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Threshold levels in parliamentary elections, and their impact on representativity of parliaments in Council of Europe member states

Motion for a recommendation | Doc. 11481 | 09 January 2008

Mr Andreas GROSS, Switzerland ; Mr Miloš ALIGRUDIĆ, Serbia, EPP/CD ; Mr John AUSTIN, United Kingdom ; Mr Luc Van den BRANDE, Belgium, EPP/CD ; Mr Nigel EVANS, United Kingdom ; Mr Željko IVANJI, Serbia, EPP/CD ; Mr Göran LINDBLAD, Sweden, EPP/CD ; Mr João Bosco MOTA AMARAL, Portugal, EPP/CD ; Lord David RUSSELL-JOHNSTON, United Kingdom ; Ms Hanne SEVERINSEN, Denmark, ALDE

Free and fair elections are a precondition for democracy.

Representative democracy is a core principle of a democratic system.

The question of representativity of parliaments, and the right of all citizens to be represented, is a major challenge for the whole democratic process.

The question of thresholds is closely linked to the representativity of democracy.

The need to achieve stable parliamentary majorities cannot justify the exclusion of significant numbers of citizens from their right to be represented in parliaments.

As a result of a 10% threshold in parliamentary elections held in Turkey in 2002, 45% of voters were not represented in the parliament. The fact that the new parliament elected in 2007 is more representative and reflects about 90% of the vote cast is mainly due to the fact that the opposition parties launched party-sponsored independent candidates who are not bound by the threshold at the national level. The question of a threshold in parliamentary elections in Turkey is pending before the Grand Chamber of the European Court of Human Rights.

There was a similar case during Russian parliamentary elections in 1995, with a 5% threshold excluding parties which received more than 20% of votes. And yet, since then, the threshold in the Russian Federation has increased to 7%. If it was not dramatically reflected in the 2007 elections, it is because of increased support for the winning party (United Russia).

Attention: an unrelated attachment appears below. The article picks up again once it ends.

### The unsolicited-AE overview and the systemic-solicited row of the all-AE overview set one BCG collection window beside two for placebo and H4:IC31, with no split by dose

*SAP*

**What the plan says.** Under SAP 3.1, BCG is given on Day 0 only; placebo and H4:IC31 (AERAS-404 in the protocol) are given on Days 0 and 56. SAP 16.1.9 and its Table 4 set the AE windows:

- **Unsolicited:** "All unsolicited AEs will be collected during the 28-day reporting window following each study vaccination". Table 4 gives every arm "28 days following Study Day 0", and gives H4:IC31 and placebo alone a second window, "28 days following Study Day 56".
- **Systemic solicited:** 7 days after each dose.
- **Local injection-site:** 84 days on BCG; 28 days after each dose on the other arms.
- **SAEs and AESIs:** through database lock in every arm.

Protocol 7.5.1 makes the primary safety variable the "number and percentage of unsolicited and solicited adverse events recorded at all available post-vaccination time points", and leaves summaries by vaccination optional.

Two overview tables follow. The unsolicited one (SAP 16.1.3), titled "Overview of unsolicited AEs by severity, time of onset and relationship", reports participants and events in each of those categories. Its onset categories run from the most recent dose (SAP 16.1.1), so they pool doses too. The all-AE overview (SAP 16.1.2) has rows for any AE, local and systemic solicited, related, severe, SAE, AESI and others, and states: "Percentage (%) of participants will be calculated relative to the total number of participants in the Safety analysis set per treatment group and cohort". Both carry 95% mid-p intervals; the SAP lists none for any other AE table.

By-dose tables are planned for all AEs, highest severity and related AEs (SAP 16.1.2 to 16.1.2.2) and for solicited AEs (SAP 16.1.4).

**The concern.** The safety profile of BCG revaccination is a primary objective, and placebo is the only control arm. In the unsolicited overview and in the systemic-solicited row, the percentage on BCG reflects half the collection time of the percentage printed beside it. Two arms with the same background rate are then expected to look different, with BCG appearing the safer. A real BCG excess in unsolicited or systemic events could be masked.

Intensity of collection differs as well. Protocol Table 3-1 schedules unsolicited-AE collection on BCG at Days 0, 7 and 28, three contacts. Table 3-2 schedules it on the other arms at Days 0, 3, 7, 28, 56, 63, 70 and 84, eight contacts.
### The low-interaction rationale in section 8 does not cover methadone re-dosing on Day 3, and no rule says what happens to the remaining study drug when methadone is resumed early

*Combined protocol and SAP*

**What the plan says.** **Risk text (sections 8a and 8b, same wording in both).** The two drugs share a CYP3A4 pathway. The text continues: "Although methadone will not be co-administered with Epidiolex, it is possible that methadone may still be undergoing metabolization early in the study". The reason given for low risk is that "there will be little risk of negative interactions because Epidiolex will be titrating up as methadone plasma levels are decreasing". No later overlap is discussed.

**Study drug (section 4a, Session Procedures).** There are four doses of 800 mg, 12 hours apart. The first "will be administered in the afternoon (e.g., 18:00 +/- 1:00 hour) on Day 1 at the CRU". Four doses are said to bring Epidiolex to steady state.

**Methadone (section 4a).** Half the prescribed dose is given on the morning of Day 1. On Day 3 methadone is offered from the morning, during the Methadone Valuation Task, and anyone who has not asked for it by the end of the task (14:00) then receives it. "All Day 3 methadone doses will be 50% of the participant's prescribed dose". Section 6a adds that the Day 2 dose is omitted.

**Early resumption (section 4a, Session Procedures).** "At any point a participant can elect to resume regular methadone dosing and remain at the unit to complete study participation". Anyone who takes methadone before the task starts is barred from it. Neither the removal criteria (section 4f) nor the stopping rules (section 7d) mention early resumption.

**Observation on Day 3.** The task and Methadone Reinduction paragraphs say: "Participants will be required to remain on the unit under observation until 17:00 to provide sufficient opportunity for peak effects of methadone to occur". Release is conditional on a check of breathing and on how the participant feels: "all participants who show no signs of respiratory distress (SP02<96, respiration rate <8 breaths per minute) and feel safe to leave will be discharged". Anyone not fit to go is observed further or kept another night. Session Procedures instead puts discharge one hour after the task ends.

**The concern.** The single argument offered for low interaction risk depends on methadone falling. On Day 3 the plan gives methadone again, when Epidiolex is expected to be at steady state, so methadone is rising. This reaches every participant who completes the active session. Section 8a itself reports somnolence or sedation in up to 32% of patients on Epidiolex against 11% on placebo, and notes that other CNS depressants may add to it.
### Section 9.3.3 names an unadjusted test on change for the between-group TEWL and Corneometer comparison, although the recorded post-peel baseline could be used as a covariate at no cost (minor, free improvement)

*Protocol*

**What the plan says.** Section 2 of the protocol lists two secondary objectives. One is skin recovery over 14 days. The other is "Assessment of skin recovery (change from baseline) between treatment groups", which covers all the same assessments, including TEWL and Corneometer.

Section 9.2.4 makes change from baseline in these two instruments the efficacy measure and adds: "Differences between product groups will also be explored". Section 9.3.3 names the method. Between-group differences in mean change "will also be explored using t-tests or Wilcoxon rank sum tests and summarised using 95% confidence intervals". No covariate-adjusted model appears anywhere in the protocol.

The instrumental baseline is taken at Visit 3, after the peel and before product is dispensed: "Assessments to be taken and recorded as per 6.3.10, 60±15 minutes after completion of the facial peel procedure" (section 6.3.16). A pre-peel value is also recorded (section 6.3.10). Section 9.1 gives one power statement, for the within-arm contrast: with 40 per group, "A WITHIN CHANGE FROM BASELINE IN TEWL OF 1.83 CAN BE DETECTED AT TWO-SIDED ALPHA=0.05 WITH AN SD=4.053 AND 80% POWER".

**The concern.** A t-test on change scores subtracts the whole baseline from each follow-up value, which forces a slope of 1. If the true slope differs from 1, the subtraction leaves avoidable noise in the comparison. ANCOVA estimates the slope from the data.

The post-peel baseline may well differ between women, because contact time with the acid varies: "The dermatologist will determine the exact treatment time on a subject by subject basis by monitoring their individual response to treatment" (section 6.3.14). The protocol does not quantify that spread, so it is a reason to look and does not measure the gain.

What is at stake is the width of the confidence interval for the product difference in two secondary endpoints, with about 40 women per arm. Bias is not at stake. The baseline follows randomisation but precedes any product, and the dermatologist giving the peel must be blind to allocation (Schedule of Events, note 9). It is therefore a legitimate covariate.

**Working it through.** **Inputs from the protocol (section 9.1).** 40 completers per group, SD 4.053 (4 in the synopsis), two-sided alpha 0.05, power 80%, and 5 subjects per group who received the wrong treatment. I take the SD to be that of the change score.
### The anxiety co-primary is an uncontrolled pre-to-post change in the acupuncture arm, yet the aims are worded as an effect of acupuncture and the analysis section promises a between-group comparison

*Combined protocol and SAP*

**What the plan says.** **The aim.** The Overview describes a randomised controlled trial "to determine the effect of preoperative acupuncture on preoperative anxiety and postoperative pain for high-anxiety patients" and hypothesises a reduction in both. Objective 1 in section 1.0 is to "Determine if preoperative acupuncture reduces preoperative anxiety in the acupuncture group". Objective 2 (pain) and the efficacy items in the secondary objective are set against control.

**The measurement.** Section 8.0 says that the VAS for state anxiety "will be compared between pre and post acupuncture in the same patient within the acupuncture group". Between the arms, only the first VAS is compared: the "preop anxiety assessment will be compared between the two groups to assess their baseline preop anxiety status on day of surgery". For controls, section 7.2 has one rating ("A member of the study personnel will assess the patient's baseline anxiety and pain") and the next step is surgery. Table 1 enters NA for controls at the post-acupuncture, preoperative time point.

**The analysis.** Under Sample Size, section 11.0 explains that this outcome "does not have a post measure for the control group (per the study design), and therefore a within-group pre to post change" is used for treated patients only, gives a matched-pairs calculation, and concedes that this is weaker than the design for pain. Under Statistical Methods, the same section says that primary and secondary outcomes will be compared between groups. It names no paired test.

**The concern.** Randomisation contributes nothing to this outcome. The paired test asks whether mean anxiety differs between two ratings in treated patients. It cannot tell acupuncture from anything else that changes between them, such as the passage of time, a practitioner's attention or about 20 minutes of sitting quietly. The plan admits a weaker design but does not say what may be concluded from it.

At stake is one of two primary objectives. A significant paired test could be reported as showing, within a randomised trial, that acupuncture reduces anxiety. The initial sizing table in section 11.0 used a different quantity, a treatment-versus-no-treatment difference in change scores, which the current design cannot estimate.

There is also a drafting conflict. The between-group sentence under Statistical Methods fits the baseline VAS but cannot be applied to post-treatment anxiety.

In Georgia, following the recent crisis, a 7% threshold has been lowered to 5%, which is still relatively high. In several other Council of Europe member states, there are similar thresholds.

In the Ukrainian elections of March 2006, for which there was a 3% threshold, 22% of voters were effectively disenfranchised, having voted for minor candidates. One party, People’s Opposition Bloc of Natalia Vitrenko, received over 3% of the formal vote but failed to obtain 3% of the overall vote (which includes informal ballot papers, that is, votes that are blank or incorrectly filled out).

Election thresholds can produce a spoiler effect, where minor parties, unable to overcome thresholds, take votes away from other parties with similar ideologies thus altering the final outcome and balance of power.

Confronted with a threshold, fledgling parties often find themselves in a vicious circle – if they are perceived as having no chance of meeting the threshold, they often cannot gain popular support, and continue to have little chance of meeting the threshold.

The mere existence of a threshold may have a discouraging effect on parties who sometimes decide not to present candidates at all.

In more advanced stages of democracy, all political views and interests should be represented. The Assembly calls on the Committee of Ministers to assess the impact of high thresholds and equivalent measures on the representativity of parliaments in different electoral systems in Council of Europe member states.